My thesis remains a mystery. At the time I was totally under the influence of my prof Eric Mottram. It was he who assigned the title, the subject and the principal sources. I drifted for a year, reenrolled for the M.A. for a second year and suddenly spent a summer writing as though under divine inspiration. I sat in my study, which was across our private courtyard in our basement flat, and wrote non-stop. All this on a Lettera 22 Olivetti portable -- and I don't even touch type!
Then a year later a dear friend gave me a remarkable birthday present. He converted my entire typewritten text into digital format. Very few corrections were necessary. That is how my thesis ended up on my website rather than gathering dust on a bookshelf. The rest, as they say, is history.
The Color Bar In the area of sound recording, for many aficionados, Analog rules! Is not an argument; it is merely an assertion of dogma.
Hoovering up the peaceniks: The FBI sucks! At that moment I lost any residual faith I might have had in their investigative competance.
Art for Art's Sake Environmental and social collapse have led me back to art as unashamed escape. I seek beauty and nobility wherever I can find it.
Strange Fruit Olive oil and wine, symbols of peace and conviviality, are paradoxically exported from war-ravaged Lebanon.
Both Our Houses: The Demise of Anglo-American Democracy I wrote this in 1995 after five weeks spent touring America. When Obama is voted out of office following the double-dip recession, it will be timely again.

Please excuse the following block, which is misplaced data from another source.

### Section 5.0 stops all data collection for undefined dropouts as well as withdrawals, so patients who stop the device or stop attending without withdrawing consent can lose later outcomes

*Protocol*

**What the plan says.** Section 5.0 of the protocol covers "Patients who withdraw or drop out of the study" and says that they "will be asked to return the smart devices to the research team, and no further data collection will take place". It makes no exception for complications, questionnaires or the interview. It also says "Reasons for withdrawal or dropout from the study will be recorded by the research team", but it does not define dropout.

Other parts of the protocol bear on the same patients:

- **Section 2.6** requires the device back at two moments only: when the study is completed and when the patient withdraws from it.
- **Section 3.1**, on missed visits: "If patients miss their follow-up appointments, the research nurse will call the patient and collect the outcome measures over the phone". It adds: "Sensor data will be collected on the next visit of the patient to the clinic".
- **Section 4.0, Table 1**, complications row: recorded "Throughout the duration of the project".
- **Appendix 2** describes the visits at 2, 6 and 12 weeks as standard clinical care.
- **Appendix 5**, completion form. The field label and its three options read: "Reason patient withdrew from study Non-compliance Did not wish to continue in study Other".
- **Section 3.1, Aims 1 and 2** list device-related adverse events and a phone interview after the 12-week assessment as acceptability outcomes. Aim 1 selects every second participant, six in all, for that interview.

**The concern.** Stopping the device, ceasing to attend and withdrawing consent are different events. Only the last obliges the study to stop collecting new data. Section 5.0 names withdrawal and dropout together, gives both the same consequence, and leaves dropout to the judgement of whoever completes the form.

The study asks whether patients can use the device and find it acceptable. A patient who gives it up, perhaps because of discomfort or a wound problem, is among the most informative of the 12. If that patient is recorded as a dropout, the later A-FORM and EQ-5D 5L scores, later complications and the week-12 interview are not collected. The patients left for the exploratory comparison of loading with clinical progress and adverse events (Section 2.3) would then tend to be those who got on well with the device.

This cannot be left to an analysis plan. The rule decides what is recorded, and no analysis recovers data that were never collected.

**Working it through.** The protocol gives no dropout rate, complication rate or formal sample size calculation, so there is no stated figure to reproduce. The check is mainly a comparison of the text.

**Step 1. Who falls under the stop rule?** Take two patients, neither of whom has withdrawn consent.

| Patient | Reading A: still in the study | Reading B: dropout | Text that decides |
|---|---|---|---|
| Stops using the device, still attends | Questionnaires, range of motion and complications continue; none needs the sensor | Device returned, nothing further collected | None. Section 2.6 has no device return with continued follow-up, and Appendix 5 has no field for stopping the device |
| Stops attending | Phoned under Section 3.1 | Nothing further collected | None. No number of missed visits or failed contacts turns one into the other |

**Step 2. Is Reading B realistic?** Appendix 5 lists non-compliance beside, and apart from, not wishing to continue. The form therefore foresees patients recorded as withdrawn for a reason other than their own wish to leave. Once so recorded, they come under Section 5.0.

Still whistling in the slaughterhouse “Well,” said Kurt Vonnegut into the mic, “I just want to say that George W. Bush is the syphilis president. The only difference between Bush and Hitler is that Hitler was elected.”
Dreams Transcribed immediately upon awakening (perhaps).
The maestro they loved to hate When Luciano Berio was still alive, nothing would have given me greater pleasure than performing his music in a posthumous memorial.
Music for the Hell of It The arts in Britain today are forced by the very pattern of their support structures to imitate capitalist models whose function is to rob, to reassure, and to accumulate.
A Pain in the Ear Some reflections on amplified sound.
On smoking a pipe A guest commented, "What a clever idea—painting the ceiling the same color as the walls!" Our living room had started a couple of years before with brown walls and a white ceiling.
Call him Jack... The college buddy who introduced me to Charles Laughton and to life.
Arts Council's Farewell Symphony 'When times are difficult, the arts are the first to suffer; when times improve, the arts are the last to benefit.' Written in 1993 and publishable today, with only minor revision.
A Short History of Progress The upward concentration of wealth ensures that there can never be enough to go around. Ronald Wright traces the history of progress traps.
The Destructuring of Society and the Restructuring of Art Artists face a crisis that threatens not only their livelihood but also their concept of what, how, and with whom they communicate.
WHATEVER HAPPENED TO VIRTUALLY USELESS?
Here is a sad little story. In 1999, after witnessing the rise and fall of several Internet forums, I arrived at what I was convinced would be a sure-fire formula. Offered technical assistance by a virtual friend, I ultimately sent out an invitation.
KPFA and Pacifica Radio
The Lengthening Shadow Lewis Hill and the Origins of Listener-Sponsored Radio in America I suffered, I was there...
Pacifica in Vincula The Life and Death of Great American Radio.
Matthew Lasar: Pacifica Radio: The Rise of an Alternative Network. My review for American Studies in Scandinavia, 1999.
War in Heaven In Uneasy Listening, Matther Lasar continues his encyclopaedic history of KPFA and Pacifica Radio. NEW